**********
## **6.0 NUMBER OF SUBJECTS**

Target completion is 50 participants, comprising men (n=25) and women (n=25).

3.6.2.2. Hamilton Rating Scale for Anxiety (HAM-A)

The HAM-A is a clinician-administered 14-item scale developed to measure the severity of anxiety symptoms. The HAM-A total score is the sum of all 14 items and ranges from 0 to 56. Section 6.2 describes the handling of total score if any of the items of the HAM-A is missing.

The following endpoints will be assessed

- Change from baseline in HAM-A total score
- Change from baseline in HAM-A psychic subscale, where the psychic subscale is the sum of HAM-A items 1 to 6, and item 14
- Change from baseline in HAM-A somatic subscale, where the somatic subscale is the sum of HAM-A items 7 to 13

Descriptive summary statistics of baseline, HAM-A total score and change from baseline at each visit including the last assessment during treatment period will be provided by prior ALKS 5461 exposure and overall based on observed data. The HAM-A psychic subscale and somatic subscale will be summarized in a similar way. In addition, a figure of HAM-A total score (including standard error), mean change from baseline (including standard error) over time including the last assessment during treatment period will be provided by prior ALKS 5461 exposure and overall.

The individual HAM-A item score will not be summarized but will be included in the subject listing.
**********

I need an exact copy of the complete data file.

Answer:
## **6.0 NUMBER OF SUBJECTS**

Target completion is 50 participants, comprising men (n=25) and women (n=25).

3.6.2.2. Hamilton Rating Scale for Anxiety (HAM-A)

The HAM-A is a clinician-administered 14-item scale developed to measure the severity of anxiety symptoms. The HAM-A total score is the sum of all 14 items and ranges from 0 to 56. Section 6.2 describes the handling of total score if any of the items of the HAM-A is missing.

The following endpoints will be assessed

- Change from baseline in HAM-A total score
- Change from baseline in HAM-A psychic subscale, where the psychic subscale is the sum of HAM-A items 1 to 6, and item 14
- Change from baseline in HAM-A somatic subscale, where the somatic subscale is the sum of HAM-A items 7 to 13

Descriptive summary statistics of baseline, HAM-A total score and change from baseline at each visit including the last assessment during treatment period will be provided by prior ALKS 5461 exposure and overall based on observed data. The HAM-A psychic subscale and somatic subscale will be summarized in a similar way. In addition, a figure of HAM-A total score (including standard error), mean change from baseline (including standard error) over time including the last assessment during treatment period will be provided by prior ALKS 5461 exposure and overall.

The individual HAM-A item score will not be summarized but will be included in the subject listing.